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Reviews > Clothing > Shirts > Backpacking Light Beartooth Merino Hoody > Owner Review by Richard Lyon

BACKPACKING LIGHT BEARTOOTH MERINO WOOL HOODY
Owner Review by Richard Lyon
August 26, 2010

PERSONAL DETAILS and BACKPACKING BACKGROUND
Male, 64 years old
6' 4" (1.93 m), 205 lb (91 kg), torso 22.5 in (57 cm), chest 46 in (117 cm), waist 37 in (95 cm), sleeve length: 36.5 in (93 cm)
Email address: rlyon AT gibsondunn DOT com
Home: Dallas, Texas USA

I've been backpacking for 45 years and regularly in the Northern Rockies since 1986.  I do at least one week-long trip every summer, and often take three-day trips.  I'm usually camping in alpine terrain, at altitudes 5000 to 10000 ft (1500-3000 m).  I prefer base camp backpacking, a long hike in with day trips from camp, but I do forced marches too.  Recently I've been actively reducing my pack weight, though I still often include my favorite camp conveniences and I still always sleep in a floored tent.  I spend much winter backcountry time on telemark or touring skis.

PRODUCT DESCRIPTION and DETAILS

Merino Hoody (from manufacturer's website)The Backpacking Light Beartooth Merino Wool Hoody is just that: a hooded base layer pullover made of lightweight merino wool.  ("Beartooth" is the name of a mountain range near the manufacturer's home base in Montana.) The photo at left, from the manufacturer’s website, illustrates two features that distinguish the Hoody from many similar shirts: thumb holes, to keep the sleeves from being pulled up by arm movement, and a very close-fitting hood, more like a balaclava without the mask than the roomier hood on a traditional sweatshirt.  The Hoody has "Backpacking Light" embossed on the lower left front (barely visible in the photo) in letters so small I didn't notice them for several weeks.

Backpacking Light, better known to its friends and customers as BPL, operates a web-based business offering gear and clothing (its own and from other manufacturers), feature articles, forums, and field courses, all devoted to its namesake style of backpacking.  BPL markets the Hoody as providing "maximum performance for multiple purposes while minimizing the volume of gear carried."  My multiple purposes have been use as a base layer in colder climes, as a standalone shirt when temperatures permit, and as part of my sleep system. 

Manufacturer: Backpacking Light
Web Address: www.backpackinglight.com  BPL has no distributors and this website is the only place to purchase the Hoody.
Year purchased: 2008
Weight, listed: 8.2 oz / 232 g, size medium
Weight, measured: 8.75 oz / 248 g, size XL
Listed sizes: Unisex XS-XL when I bought it.  But see note on availability below.
Sleeve length, measured mid-collar to cuff: 35.5 in/ 90 cm
Body length, measured collar to hem in the middle of the back: 30.5 in/ 77 cm
Material: 18.5 micron superfine merino wool
Construction: "Serged seams, mechanical stretch, and a finished edge around the cuffs"
Color: Viridian green with slate grey trim
MSRP: $109.99 US.  As with most BPL products there is a discounted list price for subscribers.
Listed features:  "Flexible weave, Excellent breathability, Durable stitching, Superb adaptability, A trim-but-not-tight active fit, Long sleeves that don't ride up while reaching overhead, and extra-long hem (for tucking)."
Warranty: Thirty days from date of purchase against defects in materials or workmanship.
Availability note: The Beartooth Hoody has been extremely popular, with its first production run selling out in short order.  There wasn't a second run for more than six months, and at this writing it’s once again listed as “coming soon.”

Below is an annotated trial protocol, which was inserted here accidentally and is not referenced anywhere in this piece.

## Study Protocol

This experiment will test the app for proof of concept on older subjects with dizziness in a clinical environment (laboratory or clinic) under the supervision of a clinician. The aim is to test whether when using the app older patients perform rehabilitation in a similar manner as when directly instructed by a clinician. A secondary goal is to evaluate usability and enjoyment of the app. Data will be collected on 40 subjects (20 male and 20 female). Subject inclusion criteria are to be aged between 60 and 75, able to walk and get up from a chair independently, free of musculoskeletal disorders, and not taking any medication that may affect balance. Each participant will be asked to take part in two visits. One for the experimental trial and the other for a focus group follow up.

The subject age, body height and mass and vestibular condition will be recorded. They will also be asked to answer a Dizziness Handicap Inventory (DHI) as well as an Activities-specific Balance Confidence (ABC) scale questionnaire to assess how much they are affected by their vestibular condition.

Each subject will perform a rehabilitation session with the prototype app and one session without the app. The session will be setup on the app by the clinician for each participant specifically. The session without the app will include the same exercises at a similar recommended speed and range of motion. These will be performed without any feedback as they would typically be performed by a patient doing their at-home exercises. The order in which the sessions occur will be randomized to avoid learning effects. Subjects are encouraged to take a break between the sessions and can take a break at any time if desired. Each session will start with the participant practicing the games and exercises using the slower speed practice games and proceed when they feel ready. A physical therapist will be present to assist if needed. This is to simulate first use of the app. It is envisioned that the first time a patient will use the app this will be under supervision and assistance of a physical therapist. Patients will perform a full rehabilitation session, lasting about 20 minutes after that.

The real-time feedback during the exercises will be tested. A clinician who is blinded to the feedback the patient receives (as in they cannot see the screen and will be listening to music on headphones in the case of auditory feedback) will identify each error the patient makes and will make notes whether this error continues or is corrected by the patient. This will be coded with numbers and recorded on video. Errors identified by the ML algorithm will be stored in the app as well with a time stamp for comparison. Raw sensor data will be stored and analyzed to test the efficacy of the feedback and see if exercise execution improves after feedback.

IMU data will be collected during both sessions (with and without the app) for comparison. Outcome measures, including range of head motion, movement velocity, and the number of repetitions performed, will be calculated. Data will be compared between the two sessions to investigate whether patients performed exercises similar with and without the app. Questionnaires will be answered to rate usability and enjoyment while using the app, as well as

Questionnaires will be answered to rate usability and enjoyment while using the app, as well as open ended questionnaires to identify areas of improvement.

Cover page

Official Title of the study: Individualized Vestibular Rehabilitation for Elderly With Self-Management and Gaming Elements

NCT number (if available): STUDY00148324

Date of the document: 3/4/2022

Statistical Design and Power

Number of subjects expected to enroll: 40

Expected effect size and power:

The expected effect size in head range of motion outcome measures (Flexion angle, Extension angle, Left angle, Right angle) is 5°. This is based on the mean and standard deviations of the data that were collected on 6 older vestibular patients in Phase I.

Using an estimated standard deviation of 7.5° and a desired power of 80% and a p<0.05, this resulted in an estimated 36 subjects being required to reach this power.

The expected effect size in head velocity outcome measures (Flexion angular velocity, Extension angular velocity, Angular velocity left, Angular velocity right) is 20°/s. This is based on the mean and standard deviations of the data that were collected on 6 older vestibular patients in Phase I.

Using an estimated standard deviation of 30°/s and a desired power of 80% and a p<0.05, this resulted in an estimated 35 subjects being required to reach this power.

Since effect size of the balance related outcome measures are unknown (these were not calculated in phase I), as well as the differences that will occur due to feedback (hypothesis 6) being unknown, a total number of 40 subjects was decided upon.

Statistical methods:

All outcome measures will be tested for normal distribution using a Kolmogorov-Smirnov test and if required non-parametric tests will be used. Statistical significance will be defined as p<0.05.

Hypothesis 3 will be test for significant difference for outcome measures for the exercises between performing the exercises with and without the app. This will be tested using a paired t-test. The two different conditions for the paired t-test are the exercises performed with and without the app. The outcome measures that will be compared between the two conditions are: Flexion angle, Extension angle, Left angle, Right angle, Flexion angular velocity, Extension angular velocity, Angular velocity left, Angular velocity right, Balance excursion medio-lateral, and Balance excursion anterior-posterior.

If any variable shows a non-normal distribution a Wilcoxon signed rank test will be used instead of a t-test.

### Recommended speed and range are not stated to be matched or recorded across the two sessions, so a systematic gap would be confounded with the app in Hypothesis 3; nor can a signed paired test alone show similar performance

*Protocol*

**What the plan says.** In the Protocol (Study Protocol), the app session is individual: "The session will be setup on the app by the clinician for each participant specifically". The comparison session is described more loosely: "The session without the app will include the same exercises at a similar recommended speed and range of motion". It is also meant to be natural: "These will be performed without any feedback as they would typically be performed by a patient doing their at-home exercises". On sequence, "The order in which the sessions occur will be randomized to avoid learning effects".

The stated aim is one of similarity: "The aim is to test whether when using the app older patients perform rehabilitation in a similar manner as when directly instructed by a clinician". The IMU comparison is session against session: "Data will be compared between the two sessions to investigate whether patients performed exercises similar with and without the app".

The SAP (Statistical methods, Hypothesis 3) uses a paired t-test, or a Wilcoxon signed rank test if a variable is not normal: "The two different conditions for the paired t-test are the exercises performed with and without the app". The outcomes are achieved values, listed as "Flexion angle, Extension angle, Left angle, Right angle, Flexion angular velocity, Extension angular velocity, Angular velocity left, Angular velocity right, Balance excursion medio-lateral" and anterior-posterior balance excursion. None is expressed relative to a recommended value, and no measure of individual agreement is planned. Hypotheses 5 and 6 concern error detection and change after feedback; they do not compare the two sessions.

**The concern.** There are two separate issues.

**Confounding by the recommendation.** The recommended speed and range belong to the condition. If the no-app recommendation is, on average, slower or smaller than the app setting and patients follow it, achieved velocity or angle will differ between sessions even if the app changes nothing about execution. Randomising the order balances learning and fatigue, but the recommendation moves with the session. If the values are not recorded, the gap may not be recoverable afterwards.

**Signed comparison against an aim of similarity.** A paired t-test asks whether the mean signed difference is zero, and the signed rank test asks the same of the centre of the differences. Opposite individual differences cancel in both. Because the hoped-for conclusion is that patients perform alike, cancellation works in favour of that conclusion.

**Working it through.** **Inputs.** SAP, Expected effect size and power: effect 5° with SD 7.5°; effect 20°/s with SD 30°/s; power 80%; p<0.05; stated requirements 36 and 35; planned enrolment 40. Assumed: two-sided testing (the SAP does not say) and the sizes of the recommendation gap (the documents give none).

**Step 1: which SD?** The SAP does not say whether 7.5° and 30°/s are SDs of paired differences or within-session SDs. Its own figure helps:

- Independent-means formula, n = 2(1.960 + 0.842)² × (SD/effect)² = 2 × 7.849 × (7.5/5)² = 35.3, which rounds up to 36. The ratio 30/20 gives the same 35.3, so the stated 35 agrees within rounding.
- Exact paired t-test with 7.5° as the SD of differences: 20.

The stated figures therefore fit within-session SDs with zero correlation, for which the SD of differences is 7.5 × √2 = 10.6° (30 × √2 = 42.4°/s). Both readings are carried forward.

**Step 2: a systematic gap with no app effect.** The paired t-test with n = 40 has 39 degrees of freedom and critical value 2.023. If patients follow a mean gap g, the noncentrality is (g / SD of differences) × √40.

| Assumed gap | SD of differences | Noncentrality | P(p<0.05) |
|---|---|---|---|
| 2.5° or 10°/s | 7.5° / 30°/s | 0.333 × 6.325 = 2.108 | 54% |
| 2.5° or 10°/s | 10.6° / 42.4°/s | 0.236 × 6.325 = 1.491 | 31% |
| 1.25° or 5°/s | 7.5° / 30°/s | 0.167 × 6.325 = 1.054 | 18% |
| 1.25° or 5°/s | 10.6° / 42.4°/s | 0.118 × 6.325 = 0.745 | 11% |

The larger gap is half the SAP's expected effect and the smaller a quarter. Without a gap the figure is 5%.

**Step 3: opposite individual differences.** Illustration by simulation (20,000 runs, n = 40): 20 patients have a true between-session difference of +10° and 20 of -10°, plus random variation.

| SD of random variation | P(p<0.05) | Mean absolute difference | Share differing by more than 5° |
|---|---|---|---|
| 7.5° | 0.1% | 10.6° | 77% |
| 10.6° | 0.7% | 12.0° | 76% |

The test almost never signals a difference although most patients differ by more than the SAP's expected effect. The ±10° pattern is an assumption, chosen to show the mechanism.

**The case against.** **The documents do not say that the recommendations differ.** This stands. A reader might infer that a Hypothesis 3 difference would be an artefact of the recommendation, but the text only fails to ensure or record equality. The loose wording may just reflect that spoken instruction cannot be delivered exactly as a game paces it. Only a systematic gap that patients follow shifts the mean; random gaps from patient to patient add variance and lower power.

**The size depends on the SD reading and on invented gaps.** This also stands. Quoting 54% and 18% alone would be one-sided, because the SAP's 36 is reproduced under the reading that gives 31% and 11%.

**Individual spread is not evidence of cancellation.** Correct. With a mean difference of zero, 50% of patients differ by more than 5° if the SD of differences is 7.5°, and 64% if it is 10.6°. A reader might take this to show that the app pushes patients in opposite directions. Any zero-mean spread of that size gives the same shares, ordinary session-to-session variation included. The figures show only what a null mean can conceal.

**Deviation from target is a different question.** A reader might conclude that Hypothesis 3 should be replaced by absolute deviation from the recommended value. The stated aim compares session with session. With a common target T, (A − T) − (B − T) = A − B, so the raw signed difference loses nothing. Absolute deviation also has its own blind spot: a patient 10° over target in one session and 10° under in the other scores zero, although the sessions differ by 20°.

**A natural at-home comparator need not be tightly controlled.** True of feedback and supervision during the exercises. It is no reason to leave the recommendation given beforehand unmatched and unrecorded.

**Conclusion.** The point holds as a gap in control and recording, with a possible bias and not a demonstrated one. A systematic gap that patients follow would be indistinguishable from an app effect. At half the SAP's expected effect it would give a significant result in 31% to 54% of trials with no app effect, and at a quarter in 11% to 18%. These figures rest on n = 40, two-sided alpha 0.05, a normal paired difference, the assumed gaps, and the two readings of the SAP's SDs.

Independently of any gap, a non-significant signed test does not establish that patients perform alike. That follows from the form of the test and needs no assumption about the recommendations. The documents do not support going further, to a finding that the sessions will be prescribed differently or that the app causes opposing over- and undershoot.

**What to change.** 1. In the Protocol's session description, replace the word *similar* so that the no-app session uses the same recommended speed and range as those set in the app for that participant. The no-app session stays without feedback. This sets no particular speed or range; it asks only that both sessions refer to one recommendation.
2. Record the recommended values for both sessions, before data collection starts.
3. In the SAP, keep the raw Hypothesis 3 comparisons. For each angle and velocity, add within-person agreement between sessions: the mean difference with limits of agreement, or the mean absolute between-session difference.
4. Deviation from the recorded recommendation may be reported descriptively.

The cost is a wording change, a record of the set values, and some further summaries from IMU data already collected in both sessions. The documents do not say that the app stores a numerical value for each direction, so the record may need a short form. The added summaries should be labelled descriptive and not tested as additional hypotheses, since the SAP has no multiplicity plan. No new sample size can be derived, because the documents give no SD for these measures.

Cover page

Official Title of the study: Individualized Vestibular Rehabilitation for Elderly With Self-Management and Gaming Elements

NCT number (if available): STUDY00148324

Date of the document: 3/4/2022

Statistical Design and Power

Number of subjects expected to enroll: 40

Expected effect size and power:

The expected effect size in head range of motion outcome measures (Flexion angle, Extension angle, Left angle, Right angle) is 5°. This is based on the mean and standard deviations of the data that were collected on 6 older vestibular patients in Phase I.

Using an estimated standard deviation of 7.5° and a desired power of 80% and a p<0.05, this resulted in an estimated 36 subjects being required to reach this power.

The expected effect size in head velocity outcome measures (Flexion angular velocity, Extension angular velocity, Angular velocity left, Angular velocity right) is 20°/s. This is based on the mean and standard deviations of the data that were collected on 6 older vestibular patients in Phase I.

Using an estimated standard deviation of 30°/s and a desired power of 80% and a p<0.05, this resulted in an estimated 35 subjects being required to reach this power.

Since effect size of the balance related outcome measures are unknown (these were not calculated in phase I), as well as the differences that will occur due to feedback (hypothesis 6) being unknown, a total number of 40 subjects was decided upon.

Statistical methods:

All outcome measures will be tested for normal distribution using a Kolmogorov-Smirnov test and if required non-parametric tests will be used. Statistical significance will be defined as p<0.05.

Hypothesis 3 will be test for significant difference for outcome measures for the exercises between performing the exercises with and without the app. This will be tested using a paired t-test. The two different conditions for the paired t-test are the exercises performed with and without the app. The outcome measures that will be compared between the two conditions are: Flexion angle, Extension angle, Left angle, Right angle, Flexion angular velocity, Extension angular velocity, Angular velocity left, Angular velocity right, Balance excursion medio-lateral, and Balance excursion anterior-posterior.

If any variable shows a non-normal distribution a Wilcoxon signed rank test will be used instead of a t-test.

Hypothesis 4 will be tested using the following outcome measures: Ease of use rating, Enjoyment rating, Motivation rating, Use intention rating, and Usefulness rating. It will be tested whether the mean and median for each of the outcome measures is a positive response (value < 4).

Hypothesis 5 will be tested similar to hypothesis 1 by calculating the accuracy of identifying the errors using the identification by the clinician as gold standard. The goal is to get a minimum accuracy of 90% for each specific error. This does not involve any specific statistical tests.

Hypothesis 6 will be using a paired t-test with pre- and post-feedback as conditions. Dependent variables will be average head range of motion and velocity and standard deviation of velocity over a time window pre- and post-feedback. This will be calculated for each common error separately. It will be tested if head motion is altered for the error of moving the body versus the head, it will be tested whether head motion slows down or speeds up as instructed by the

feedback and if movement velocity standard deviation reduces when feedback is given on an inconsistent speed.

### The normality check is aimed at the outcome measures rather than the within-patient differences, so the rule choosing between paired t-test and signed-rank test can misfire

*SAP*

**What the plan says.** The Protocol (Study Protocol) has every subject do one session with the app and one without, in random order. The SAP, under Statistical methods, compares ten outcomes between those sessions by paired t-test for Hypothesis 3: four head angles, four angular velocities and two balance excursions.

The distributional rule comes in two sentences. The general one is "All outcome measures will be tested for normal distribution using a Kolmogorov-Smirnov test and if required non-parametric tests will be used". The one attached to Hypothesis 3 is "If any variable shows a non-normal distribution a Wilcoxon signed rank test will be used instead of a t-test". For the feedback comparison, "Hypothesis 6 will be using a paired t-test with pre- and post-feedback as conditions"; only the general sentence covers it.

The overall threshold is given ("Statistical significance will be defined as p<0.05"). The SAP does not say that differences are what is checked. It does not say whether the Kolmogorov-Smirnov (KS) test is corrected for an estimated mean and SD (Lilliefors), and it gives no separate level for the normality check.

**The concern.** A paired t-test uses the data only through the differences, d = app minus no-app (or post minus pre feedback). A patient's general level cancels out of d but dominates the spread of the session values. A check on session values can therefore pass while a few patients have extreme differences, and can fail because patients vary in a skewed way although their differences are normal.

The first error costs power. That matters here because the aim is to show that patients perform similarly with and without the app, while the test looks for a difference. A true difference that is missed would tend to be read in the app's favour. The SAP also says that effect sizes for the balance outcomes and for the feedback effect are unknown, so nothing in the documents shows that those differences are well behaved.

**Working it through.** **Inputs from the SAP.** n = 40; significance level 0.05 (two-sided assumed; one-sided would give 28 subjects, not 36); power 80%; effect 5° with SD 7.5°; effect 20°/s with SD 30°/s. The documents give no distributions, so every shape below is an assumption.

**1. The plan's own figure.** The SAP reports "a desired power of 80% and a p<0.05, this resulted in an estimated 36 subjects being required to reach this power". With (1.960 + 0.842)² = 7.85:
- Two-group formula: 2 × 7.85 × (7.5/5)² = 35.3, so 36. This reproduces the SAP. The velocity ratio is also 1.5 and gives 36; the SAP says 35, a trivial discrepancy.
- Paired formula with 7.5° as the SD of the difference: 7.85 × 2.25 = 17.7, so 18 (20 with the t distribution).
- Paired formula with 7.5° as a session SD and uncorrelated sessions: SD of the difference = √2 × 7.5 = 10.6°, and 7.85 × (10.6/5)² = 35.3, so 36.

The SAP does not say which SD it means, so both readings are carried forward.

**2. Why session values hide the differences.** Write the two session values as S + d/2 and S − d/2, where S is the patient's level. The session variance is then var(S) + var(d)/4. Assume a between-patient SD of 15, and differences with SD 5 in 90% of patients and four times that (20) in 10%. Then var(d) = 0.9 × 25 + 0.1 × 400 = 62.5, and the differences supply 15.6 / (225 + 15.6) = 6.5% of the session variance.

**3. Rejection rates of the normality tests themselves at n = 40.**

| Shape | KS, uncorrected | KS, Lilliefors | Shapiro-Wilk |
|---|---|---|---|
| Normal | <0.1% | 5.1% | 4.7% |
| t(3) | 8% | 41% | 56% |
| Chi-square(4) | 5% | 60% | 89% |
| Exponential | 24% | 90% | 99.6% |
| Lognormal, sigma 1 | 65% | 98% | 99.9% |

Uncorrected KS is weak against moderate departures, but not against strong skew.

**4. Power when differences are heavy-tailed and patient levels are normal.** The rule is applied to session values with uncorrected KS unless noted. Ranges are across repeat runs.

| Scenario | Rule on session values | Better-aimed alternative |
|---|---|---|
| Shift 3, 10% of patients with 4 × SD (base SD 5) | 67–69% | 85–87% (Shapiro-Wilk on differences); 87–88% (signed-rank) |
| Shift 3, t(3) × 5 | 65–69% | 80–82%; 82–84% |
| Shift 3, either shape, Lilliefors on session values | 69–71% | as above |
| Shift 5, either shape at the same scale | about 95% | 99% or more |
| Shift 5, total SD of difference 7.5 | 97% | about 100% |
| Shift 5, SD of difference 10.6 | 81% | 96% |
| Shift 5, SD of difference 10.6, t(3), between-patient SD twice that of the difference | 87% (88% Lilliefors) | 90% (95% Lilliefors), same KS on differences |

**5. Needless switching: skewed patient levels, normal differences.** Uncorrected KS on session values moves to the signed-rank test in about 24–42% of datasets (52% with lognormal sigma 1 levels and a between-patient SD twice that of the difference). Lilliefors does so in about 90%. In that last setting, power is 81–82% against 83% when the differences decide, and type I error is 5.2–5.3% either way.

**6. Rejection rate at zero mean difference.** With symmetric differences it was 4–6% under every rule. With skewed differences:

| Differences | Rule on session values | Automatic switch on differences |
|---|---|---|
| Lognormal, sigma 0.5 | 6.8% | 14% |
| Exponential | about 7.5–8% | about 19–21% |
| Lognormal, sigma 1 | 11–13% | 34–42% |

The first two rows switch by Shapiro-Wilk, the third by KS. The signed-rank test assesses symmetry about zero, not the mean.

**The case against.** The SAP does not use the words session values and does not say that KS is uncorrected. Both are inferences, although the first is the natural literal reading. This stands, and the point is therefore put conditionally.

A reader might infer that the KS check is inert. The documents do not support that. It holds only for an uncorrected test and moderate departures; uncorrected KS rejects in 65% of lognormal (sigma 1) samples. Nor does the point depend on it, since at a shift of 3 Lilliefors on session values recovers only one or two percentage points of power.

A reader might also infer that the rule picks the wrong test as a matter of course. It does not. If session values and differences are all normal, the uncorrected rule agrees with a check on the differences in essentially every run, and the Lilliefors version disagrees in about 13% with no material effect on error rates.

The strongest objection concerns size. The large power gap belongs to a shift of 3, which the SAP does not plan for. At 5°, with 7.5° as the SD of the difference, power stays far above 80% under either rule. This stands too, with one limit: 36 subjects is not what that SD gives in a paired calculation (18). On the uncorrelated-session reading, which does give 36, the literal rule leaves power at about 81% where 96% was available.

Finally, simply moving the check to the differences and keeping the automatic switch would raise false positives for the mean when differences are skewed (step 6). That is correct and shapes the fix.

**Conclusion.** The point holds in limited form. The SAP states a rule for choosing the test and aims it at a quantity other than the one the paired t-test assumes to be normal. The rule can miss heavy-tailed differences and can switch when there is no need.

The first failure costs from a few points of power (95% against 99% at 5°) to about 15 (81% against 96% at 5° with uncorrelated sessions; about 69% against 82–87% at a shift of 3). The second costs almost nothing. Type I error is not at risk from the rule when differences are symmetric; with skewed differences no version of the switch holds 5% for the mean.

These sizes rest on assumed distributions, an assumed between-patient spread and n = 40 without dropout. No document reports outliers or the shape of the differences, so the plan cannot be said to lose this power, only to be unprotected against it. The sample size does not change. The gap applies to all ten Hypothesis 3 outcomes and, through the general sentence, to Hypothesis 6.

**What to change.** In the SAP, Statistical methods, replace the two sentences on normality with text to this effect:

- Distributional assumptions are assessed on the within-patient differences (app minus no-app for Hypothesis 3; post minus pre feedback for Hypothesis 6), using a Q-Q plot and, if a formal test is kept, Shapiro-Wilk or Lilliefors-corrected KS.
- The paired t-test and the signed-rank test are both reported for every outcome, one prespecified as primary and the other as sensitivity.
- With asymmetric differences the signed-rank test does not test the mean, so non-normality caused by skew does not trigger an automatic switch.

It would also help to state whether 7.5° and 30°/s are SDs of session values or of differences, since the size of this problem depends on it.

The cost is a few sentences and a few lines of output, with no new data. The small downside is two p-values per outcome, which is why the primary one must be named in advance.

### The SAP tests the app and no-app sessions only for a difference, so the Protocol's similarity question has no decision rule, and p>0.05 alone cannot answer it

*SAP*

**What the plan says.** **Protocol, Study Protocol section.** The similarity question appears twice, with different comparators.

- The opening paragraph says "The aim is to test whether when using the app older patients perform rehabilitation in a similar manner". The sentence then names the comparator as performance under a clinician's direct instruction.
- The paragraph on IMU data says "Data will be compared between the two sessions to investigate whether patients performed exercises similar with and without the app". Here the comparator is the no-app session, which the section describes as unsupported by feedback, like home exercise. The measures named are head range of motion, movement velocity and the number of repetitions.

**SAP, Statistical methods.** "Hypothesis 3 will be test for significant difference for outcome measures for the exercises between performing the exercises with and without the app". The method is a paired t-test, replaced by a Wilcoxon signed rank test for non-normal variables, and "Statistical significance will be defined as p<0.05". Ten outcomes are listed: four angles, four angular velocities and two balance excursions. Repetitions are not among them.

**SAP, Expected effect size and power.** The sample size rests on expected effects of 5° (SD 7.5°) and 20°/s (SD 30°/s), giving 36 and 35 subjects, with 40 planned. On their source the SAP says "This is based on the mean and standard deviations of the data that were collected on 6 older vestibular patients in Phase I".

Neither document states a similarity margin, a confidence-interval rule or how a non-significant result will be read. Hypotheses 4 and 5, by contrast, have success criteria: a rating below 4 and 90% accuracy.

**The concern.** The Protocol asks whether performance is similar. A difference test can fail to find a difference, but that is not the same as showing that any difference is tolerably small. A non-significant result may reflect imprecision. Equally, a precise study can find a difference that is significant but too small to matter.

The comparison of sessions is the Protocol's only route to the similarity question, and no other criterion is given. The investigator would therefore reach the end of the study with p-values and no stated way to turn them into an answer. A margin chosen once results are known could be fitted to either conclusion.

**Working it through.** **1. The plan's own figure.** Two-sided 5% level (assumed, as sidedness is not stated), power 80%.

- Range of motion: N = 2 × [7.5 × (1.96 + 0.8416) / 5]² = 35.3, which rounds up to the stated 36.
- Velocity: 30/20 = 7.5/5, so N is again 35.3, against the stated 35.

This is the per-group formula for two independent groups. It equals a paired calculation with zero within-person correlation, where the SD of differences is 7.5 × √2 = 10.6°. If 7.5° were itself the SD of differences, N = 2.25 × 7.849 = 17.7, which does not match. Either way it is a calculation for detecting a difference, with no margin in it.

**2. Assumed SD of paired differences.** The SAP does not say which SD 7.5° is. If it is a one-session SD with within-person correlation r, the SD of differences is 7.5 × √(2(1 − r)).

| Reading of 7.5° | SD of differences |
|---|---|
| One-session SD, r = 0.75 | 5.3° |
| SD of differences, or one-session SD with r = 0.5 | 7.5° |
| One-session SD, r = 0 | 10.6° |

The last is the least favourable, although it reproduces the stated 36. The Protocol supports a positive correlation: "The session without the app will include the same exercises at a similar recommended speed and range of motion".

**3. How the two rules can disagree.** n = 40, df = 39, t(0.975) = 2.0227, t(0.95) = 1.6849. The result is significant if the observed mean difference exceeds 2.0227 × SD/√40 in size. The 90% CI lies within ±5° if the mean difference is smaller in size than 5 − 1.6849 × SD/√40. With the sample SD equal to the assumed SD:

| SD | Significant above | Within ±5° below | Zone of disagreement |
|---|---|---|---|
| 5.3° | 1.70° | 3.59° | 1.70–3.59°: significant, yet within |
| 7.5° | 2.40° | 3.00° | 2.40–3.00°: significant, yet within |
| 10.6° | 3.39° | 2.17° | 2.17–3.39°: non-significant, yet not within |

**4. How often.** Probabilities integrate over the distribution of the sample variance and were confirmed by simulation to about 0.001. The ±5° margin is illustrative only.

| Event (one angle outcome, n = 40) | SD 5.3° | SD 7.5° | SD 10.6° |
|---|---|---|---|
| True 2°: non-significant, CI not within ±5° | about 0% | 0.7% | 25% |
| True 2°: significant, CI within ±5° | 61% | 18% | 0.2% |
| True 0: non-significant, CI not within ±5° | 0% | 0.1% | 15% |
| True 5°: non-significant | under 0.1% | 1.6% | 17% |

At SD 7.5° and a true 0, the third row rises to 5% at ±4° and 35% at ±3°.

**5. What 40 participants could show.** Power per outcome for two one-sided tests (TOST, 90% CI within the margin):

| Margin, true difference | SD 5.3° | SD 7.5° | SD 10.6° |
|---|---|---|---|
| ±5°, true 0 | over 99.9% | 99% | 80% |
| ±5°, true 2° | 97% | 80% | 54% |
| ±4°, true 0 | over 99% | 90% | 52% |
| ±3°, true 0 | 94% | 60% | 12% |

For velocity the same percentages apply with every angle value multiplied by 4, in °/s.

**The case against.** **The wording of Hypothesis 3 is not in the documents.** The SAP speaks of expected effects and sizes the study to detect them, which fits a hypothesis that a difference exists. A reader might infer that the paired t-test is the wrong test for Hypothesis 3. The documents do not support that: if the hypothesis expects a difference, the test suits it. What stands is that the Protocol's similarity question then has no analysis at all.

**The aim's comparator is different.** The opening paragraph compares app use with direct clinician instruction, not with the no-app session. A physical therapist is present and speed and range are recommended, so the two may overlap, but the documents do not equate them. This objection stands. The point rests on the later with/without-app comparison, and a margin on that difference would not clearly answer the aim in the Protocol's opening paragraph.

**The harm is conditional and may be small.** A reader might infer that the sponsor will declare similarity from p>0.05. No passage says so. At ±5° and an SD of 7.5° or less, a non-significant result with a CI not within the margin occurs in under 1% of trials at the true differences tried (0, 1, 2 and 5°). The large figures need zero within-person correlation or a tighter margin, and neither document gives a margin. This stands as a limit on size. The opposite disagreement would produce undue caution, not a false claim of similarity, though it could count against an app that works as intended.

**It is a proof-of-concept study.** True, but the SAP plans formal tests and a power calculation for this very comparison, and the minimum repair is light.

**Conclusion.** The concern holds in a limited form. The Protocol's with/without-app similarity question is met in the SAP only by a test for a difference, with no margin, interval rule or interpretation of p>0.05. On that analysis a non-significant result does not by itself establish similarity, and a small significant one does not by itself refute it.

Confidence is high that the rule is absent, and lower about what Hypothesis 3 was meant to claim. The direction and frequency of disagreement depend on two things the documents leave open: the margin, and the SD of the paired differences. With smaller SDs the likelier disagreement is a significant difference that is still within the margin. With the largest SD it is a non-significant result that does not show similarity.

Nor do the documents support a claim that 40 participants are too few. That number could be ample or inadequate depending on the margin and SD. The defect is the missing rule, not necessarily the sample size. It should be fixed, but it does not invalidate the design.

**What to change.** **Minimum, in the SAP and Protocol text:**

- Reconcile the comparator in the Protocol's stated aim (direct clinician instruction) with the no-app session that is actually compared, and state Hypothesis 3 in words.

FIELD CONDITIONS

Backpacking venues have included Guadalupe Mountains National Park (Texas) in November 2008, Yellowstone National Park (Wyoming) over New Year's week 2009, several overnight trips in north Texas and the Texas Hill Country in late winter and early spring 2009, a three-day, two-night trip in the Absaroka Mountains, Montana, in July 2009, a four-day, three-night trip in the Slough Creek Valley in Yellowstone National Park, Wyoming in early August 2009, a seven-day service trip in the Swan Range, Montana in late August 2009, a three-day packrafting course on the Yellowstone River, Montana, in September 2009, and service trips this summer along the Middle Fork of the Flathead River, Montana, in July and in Yellowstone Park, Wyoming, in August.

Temperatures in the Guadalupes ranged from just below freezing at night to about 60 F (16 C) in late afternoon.  We got a taste of the strong winds for which west Texas is famous, with gusts approaching 50 mph (76 km/hr) on a day hike to the summit of Guadalupe Peak, at 8749 feet (2667 m) the highest point in the Lone Star State.  I wore the Hoody as a base layer under a wind shirt when hiking and under a wind shirt and down sweater at rest breaks.  I also wore the Hoody to bed, using its hood and a wool cap to keep my head warm in my quilt-style sleeping bag.  
The backpacking portion of my winter Yellowstone trip was in unseasonably warm temperatures, about 20 F (-7 C) when hiking and dropping to 7 F (-14 C) overnight, amid snow flurries and blustery winter winds.  Again I wore the Hoody as a base layer, under a down sweater when ski touring, and adding a lined parka at rest stops or a heavier down jacket in camp.  I changed into a heavier-weight base layer and a heavy hooded down sweater just before snuggling into my sleeping bag.

In February and March in Texas temperatures were 50-60 F (10-16 C) during the day and about 45 F (7 C) at night.  I wore the Hoody only as part of my sleep system, preferring a long-sleeve merino shirt with a crew neck for daytime wear.  At the warmer temperatures inside my tent I found that I didn't need a cap for more head warmth, though I'd add one when in camp.

Temperatures in the Rockies when I was there last summer and this were glorious – highs about 75 F (24 C) and nighttime lows about freezing.  September was even warmer until the last morning – not much below 50 F (10 C) at night and daytime highs in the 80s F (~27 C).  I wore the Hoody as part of my sleep system on all nights, under an extra-light down sweater in the Absarokas and the Swans or a wool sweater in Yellowstone, always with a wool cap.  I also wore the Hoody as my only upper body layer on two hikes out, with the hood hanging down rather than over my head.